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Aorist X Perfect

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Aorist X Perfect

Postby maximo » Wed Nov 12, 2003 6:41 pm

Hi, Guys,

I have a serous question and I'm counting on you to help me.

The Greek grammars in my mother language (Portuguese) translate both aorist and perfect the same way - something like the English simple past - and don't make any difference between them.

JWW translates the aorist as simple past and the perfect as present perfect, as far as I know, there's a litte "aspectual" difference between these two.
This difference occurs in Greek too, or JWW is just trying to make it easier for English speakers to learn when to use the aorist and when to use the perfect?

Thanks,

Maximo
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Postby Emma_85 » Wed Nov 12, 2003 6:51 pm

In Greek the tenses have aspects, they aren't like the tenses in the English language (or Portuguese).
The Perfect has a resultant aspect. So the Perfect of 'to buy' should be translated as 'to own'.
The Aorist is only really past if the word is augmented, the aspect of the Aorist is somthing that is just happening right at that moment, is just beginning or ending.
The Imperfect is linear...

Hope that helps
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Postby maximo » Wed Nov 12, 2003 7:02 pm

Hi, Emma

You were fast in answering, hun? Tanks for that! It halped... a bit. Could you give some exemples?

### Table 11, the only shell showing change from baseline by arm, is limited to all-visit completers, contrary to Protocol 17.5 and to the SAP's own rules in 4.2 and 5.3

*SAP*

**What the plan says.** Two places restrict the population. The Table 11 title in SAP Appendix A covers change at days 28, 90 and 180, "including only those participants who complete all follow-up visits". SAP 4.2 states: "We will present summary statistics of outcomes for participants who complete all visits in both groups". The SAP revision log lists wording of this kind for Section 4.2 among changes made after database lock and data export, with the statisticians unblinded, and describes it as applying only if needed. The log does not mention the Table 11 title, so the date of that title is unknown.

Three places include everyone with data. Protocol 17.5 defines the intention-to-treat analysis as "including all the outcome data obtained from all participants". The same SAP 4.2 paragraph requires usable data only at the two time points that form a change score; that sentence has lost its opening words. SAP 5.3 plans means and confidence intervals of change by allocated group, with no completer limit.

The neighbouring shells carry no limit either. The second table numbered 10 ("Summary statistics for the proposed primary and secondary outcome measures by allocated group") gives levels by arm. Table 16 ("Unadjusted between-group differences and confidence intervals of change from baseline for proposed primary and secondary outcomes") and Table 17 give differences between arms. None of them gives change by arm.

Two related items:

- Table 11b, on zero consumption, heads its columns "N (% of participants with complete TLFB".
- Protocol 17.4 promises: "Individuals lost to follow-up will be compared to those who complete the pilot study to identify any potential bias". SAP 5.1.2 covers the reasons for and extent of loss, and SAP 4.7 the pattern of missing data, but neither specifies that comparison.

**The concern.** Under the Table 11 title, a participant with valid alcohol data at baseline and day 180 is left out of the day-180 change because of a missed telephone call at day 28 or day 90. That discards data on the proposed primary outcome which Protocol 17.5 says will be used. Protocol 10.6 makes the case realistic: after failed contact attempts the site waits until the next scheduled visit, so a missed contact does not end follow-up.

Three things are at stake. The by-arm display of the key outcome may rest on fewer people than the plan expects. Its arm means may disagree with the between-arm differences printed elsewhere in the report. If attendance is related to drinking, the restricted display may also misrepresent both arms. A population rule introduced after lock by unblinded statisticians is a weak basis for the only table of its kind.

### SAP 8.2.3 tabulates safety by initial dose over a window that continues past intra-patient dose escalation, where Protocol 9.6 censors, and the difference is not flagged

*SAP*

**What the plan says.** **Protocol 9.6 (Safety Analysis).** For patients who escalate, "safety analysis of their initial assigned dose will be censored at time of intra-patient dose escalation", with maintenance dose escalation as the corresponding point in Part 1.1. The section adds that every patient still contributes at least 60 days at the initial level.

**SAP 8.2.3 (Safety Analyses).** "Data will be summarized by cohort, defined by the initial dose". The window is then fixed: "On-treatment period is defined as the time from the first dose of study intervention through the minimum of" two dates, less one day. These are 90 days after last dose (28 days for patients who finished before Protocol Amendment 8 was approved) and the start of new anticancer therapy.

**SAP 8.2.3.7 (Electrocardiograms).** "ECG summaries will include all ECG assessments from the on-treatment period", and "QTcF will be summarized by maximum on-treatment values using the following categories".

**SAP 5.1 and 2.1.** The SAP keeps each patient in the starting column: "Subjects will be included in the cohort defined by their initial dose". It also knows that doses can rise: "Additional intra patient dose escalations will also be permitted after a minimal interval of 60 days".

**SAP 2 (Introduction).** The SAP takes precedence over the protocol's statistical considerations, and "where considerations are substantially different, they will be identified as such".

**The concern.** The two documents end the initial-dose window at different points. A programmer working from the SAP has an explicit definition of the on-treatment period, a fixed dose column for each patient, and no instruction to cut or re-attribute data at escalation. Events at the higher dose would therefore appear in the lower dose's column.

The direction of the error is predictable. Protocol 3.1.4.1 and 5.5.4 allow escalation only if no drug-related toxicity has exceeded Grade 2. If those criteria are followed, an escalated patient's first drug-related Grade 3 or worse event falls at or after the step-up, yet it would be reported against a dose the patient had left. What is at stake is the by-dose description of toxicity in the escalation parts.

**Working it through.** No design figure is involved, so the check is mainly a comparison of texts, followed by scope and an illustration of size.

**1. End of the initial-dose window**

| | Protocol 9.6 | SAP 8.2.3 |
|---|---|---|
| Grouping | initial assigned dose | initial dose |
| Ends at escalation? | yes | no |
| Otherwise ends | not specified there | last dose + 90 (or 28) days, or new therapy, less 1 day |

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Postby Emma_85 » Wed Nov 12, 2003 7:18 pm

They don't really have tenses like what we would call past, present and future, they often just rely on the context.
For example [face=spionic]e)pai/deusa[/face]is translated 'I educated', but [face=spionic]paideu~sai[/face] can be translated as 'was educating' but also as 'educating', it isn't really past.

aorist aspects:

[face=spionic]i(ke/teuse bohqei~v th\n ko/rhn[/face] he begged the girl for help.
He did it just then in that moment, not like 100 times or every day, but depending on the context you could also translate this sentence:
He started to beg the girl for help.
[face=spionic]e)basi/leuse[/face] he became king.
But it can also mean 'he is king'.
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Postby maximo » Wed Nov 12, 2003 9:07 pm

That's interresting and ...difficult!

But why JWW translate the perfect as present perfect? That's nothing to with it's English counterpart?
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Postby tadwelessar » Wed Nov 12, 2003 10:23 pm

The aspect of the verb exists also in latin, there are two aspects:

- "perfectum" for perfect, pluperfect, future perfect
it denotes a concluded action (perfectum is indeed the past participle of perficio, is, perfeci, perfectum, ere = to conclude)

- "infectum" for present, imperfect, future
denotes an unconcluded (i.e. continue) action (inficio, is, infeci, infectum, ere = don't conclude)